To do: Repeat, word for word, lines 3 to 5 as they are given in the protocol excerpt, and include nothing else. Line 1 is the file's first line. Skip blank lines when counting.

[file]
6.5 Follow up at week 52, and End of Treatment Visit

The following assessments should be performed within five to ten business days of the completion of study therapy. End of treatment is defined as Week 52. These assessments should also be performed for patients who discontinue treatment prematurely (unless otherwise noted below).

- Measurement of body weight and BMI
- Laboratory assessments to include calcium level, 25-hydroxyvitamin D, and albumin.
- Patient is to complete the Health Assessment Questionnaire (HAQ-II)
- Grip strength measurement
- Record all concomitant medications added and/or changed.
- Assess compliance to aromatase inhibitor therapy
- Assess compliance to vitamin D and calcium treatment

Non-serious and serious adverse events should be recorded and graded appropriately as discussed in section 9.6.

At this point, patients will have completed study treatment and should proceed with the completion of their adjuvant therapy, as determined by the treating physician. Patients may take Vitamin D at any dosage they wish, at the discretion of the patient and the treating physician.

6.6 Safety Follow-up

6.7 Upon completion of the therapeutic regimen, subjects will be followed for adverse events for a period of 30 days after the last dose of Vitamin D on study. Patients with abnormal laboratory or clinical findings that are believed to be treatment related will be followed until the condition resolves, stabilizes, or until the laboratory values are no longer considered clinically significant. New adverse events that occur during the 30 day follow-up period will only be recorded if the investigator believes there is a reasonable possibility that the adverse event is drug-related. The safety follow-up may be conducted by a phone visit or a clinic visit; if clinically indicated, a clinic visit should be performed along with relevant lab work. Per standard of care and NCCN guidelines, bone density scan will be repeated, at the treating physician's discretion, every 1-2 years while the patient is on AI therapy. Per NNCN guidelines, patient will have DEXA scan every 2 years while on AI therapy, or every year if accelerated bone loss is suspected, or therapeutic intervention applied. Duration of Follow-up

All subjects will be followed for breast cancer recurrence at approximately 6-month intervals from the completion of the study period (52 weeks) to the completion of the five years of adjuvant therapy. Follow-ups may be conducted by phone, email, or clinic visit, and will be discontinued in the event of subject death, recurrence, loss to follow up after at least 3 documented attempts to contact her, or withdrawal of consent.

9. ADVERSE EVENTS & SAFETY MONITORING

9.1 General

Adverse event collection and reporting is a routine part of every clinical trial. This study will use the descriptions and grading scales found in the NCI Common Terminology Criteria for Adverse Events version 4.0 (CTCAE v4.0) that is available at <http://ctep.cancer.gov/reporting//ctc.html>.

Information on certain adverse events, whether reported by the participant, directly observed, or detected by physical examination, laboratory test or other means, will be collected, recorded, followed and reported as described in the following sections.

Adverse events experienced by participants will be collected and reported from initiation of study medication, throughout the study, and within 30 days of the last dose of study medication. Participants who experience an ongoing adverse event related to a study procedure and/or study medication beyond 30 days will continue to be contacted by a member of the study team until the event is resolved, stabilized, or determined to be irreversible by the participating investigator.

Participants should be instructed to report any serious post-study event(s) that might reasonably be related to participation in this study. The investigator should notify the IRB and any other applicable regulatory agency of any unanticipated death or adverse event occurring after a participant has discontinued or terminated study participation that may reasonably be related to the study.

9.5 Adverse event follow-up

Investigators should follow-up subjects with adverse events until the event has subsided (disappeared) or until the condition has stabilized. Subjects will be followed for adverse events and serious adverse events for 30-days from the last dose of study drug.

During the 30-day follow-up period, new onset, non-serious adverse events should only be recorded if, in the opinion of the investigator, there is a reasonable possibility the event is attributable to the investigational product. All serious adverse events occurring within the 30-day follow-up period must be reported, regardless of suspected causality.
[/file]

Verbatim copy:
- Measurement of body weight and BMI
- Laboratory assessments to include calcium level, 25-hydroxyvitamin D, and albumin.
- Patient is to complete the Health Assessment Questionnaire (HAQ-II)